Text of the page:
GUEST COMMENTARY-Faced with what may be the most critical moral, civil rights and social justice issue of our time, the Los Angeles County Board of Supervisors is considering asking voters to approve a tax to fund the fight against homelessness.
Ongoing revenue — as opposed to one-time-only funding — would go far towards implementing the comprehensive 47-point strategy of the Los Angeles County Homeless Initiative, which seeks not only to house the homeless, but to provide a full range of supportive services that are vital for homeless persons to achieve stability and eventually become self-supporting.
We are in a crisis and, sadly, it is growing. According to the Los Angeles Homeless Services Authority, the current homeless population of 46,874, would fill every seat at the downtown Staples Center, USC’s Galen Center and the newly renovated Forum in Inglewood — combined. This is the largest number of homeless men, women and children in a local jurisdiction anywhere in the United States. It’s hard to believe but the trends strongly suggest there will be another 2,000 homeless individuals by this time next year. Needless to say, this is not only unsettling but patently shameful.
The disturbing increase in homelessness in LA County over the past three years is part of a statewide problem. The Board of Supervisors recently called on Governor Jerry Brown to declare a statewide emergency on homelessness, which would make funding available immediately to assist California’s 115,000 homeless — the most of any state, and more than 20 percent of the United States’ homeless population. The California State Assembly answered the Board’s formal request last month, passing HR 56, which also urged the governor to make that emergency declaration. The general public has spoken as well, with some 14,000 people signing a petition urging the governor to act. People are paying attention to this inescapable crisis and the number of concerned citizens continues to grow.
Without abandoning its pursuit of state funding, the Board of Supervisors is also focusing its efforts on placing a sales tax, parcel tax or marijuana tax on the November ballot. Our deliberations are informed by 10 surveys conducted by diverse pollsters from February through July, which showed the electorate consistently and emphatically views homelessness as a top concern, second only to jobs and the economy. The polls also indicated an unprecedented willingness by likely voters to tax themselves to finance solutions to the crisis. The question is: What kind of tax would work best to fund the County’s response to the homeless crisis? There are three proposals to be considered on Tuesday, July 12. They are as follows:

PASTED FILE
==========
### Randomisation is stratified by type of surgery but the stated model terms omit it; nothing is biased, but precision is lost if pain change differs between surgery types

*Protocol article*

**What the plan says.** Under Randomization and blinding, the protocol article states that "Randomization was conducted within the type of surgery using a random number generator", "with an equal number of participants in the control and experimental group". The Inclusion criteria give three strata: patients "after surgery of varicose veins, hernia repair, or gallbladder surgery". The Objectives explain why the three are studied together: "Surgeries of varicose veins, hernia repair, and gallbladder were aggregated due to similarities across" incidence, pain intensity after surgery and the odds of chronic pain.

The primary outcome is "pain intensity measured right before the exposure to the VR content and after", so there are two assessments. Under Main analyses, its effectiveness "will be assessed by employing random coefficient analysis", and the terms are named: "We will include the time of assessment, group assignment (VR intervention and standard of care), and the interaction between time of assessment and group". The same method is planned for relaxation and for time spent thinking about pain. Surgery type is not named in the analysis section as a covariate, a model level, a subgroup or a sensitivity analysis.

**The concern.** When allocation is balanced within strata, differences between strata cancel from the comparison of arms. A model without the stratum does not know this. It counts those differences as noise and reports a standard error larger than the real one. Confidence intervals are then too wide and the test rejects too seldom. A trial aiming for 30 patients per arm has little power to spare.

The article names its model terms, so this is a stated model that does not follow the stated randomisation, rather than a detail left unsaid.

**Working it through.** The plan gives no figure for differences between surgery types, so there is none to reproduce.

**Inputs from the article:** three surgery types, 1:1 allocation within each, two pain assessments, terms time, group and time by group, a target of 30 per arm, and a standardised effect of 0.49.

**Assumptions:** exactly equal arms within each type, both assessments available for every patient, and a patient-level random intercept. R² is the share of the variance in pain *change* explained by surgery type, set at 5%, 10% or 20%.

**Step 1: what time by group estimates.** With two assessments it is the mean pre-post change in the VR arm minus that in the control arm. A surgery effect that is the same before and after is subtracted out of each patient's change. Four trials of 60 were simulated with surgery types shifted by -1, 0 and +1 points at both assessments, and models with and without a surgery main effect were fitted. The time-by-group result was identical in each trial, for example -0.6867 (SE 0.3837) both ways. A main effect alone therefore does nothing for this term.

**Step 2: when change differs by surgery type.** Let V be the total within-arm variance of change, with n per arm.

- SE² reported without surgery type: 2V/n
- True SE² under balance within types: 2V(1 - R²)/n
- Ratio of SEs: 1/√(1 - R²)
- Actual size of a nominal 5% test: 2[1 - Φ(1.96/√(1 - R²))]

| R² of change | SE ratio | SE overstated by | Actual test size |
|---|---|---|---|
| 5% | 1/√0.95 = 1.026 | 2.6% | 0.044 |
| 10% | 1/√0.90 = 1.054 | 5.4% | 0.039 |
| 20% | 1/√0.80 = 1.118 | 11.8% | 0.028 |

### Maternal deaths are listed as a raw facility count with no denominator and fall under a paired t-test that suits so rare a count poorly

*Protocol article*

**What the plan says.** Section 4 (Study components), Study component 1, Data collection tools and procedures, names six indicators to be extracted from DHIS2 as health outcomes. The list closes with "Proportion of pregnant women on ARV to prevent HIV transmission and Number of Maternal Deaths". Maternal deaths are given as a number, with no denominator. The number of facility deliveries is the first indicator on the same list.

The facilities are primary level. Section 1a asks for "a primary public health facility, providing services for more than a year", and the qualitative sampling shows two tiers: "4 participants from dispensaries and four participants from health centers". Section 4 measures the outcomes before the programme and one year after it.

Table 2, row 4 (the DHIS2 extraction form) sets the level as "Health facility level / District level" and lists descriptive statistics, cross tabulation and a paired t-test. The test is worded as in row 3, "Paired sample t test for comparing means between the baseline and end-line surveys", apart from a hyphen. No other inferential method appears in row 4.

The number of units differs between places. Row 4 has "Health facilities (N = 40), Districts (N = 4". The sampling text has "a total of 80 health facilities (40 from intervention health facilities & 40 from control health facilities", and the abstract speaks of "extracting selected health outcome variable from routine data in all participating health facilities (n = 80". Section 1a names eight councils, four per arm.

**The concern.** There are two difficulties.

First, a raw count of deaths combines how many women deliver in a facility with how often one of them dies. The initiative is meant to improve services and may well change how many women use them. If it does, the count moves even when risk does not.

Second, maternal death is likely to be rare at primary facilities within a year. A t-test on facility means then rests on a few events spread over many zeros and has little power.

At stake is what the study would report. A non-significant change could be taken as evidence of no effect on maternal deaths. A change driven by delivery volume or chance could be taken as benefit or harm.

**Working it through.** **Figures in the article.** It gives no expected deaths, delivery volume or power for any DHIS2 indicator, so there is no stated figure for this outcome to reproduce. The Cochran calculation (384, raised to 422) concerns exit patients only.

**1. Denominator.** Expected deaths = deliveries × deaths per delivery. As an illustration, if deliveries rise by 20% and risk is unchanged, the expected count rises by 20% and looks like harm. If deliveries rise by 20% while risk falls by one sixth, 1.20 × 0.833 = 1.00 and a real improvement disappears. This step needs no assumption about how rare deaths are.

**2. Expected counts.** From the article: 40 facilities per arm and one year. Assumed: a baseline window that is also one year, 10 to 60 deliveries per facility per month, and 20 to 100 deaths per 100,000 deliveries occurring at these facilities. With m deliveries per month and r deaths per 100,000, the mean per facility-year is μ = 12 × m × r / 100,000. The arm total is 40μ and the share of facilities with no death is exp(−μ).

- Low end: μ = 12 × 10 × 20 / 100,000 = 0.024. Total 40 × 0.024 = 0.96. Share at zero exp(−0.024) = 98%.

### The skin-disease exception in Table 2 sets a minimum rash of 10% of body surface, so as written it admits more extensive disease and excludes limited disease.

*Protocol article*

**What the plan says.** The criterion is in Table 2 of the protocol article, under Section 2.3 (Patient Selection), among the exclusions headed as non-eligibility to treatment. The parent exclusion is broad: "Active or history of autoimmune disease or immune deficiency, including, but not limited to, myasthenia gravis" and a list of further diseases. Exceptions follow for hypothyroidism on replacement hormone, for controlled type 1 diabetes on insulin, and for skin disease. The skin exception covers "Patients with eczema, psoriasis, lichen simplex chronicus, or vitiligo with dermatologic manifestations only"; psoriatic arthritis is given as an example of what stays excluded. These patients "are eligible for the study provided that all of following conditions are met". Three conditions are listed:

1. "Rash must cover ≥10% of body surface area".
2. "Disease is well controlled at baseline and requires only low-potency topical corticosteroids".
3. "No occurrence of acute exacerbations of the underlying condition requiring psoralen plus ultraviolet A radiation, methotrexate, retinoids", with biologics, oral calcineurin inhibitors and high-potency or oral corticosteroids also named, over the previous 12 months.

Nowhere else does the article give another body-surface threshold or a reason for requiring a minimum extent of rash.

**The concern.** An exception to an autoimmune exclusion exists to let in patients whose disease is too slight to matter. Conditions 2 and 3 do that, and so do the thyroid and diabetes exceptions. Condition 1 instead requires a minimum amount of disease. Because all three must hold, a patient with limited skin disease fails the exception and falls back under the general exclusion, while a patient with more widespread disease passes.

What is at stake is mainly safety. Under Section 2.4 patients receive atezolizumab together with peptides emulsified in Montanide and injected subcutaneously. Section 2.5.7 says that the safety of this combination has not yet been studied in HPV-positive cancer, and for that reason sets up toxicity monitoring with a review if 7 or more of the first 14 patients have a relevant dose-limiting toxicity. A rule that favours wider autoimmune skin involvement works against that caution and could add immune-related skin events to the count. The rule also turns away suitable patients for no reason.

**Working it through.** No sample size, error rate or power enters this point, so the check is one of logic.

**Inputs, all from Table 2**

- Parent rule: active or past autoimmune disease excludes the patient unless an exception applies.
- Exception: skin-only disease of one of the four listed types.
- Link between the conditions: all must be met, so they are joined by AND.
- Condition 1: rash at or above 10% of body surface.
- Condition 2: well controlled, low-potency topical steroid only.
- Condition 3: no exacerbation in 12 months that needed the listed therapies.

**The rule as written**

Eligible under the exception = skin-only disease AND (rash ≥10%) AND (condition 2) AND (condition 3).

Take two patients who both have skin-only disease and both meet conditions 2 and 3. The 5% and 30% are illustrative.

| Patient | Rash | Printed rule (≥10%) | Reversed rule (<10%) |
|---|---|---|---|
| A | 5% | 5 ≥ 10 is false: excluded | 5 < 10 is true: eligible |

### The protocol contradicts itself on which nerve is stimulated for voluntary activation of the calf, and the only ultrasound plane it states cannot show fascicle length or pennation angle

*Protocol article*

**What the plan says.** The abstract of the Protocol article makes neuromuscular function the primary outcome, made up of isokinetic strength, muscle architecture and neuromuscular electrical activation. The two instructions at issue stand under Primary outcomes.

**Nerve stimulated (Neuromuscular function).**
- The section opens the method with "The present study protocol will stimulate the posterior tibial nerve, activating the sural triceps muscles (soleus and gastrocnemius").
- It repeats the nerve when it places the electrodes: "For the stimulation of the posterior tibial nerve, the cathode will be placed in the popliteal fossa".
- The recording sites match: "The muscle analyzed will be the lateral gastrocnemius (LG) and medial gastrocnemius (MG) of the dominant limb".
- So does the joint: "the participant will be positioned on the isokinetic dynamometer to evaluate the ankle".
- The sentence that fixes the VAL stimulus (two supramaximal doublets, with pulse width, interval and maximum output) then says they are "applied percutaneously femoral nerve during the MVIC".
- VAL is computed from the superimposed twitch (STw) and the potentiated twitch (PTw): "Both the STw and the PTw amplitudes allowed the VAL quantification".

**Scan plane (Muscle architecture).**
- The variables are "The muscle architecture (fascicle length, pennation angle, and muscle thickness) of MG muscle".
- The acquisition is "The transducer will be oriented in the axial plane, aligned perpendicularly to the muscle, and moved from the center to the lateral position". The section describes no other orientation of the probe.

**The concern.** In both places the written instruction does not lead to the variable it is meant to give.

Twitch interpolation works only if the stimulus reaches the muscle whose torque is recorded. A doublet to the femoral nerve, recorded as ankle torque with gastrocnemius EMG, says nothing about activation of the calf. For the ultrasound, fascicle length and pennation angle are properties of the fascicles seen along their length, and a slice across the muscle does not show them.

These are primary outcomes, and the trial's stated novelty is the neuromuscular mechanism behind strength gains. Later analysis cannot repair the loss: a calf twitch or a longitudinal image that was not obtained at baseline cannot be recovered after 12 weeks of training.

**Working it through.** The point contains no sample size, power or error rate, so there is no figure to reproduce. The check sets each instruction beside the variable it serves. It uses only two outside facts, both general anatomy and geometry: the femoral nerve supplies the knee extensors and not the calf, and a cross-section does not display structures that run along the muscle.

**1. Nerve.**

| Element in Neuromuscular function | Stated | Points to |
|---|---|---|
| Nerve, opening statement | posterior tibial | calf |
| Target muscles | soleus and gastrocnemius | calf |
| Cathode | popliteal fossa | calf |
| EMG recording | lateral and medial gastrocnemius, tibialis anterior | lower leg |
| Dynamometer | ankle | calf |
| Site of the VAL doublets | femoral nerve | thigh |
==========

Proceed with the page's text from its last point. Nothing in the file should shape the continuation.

General Sales Tax--The sales tax proposed to the Board is equivalent to one-fourth of a cent, which would raise about $355 million a year. For the average taxpayer, that amounts to about $1 a month, according to the Los Angeles Economic Development Corporation. A County-commissioned survey in April showed 68 percent of likely voters already in favor of a half-penny sales tax dedicated to homelessness — double what the Board is considering. These and other data make it clear that the people of LA County want something done and they are ready, willing and able to pay for it.
Parcel Tax--Another proposal for the Board’s consideration is a parcel tax that is projected to generate $185 million a year. At 3 cents per square foot, a property owner would pay about $45 annually for a 1,500 square foot parcel. At this rate, the parcel tax would generate less than half of what is required to address the homeless crisis with sufficient resources.
Marijuana Tax--This proposal may be a promising new source of revenue for the County, but at present, it is unclear how much revenue it would generate and when the County would start seeing returns on the upfront administrative costs. Although using marijuana for medical purposes is permitted under state law, recreational use remains illegal, although voters could change that in November. Even if California legalizes recreational marijuana use, federal law makes regulation and taxation a bit murky at this point. Further, public health and public safety officials, environmentalists and land use experts have all expressed concerns about the potential impact of legalization, and the overconcentration of dispensaries in some areas of the County.
While each funding option merits consideration and they all generally fared well in the polling, I believe a general sales tax levy provides the best opportunity to secure most of the funds needed on a yearly basis to effectively deal with this crisis. No other option comes close to generating as much revenue as the sales tax. A projected annual yield of $355 million is nearly 80 percent of the total funds needed to put us on a path to ending homelessness, and sales tax revenues are more predictable than the other options.
It is unconscionable that Los Angeles County — one of the largest economies in the world — has nearly 47,000 human beings living on the streets. We can and must take action to provide decent housing and restore dignity to those forced to live in such unsafe and deplorable conditions, no matter how daunting the task. It is time to put a viable measure on the November ballot and let the voters demonstrate that they are serious about addressing this worsening tragedy.
(Supervisor Mark Ridley-Thomas represents the 2nd District for the County of Los Angeles.) Prepped for CityWatch by Linda Abrams.